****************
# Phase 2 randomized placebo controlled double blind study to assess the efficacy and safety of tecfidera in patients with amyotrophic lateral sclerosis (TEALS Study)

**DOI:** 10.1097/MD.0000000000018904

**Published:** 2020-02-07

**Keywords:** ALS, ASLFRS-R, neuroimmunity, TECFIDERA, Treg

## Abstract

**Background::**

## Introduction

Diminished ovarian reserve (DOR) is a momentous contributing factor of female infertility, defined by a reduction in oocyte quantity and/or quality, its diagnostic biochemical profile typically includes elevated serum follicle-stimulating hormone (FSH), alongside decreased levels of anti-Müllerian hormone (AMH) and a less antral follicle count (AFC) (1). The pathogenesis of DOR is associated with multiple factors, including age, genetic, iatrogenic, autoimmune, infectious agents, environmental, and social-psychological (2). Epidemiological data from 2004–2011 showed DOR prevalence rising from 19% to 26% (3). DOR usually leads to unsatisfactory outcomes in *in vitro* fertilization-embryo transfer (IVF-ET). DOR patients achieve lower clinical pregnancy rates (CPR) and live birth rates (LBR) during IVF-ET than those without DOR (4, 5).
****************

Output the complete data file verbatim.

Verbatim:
# Phase 2 randomized placebo controlled double blind study to assess the efficacy and safety of tecfidera in patients with amyotrophic lateral sclerosis (TEALS Study)

**DOI:** 10.1097/MD.0000000000018904

**Published:** 2020-02-07

**Keywords:** ALS, ASLFRS-R, neuroimmunity, TECFIDERA, Treg

## Abstract

**Background::**

## Introduction

Diminished ovarian reserve (DOR) is a momentous contributing factor of female infertility, defined by a reduction in oocyte quantity and/or quality, its diagnostic biochemical profile typically includes elevated serum follicle-stimulating hormone (FSH), alongside decreased levels of anti-Müllerian hormone (AMH) and a less antral follicle count (AFC) (1). The pathogenesis of DOR is associated with multiple factors, including age, genetic, iatrogenic, autoimmune, infectious agents, environmental, and social-psychological (2). Epidemiological data from 2004–2011 showed DOR prevalence rising from 19% to 26% (3). DOR usually leads to unsatisfactory outcomes in *in vitro* fertilization-embryo transfer (IVF-ET). DOR patients achieve lower clinical pregnancy rates (CPR) and live birth rates (LBR) during IVF-ET than those without DOR (4, 5).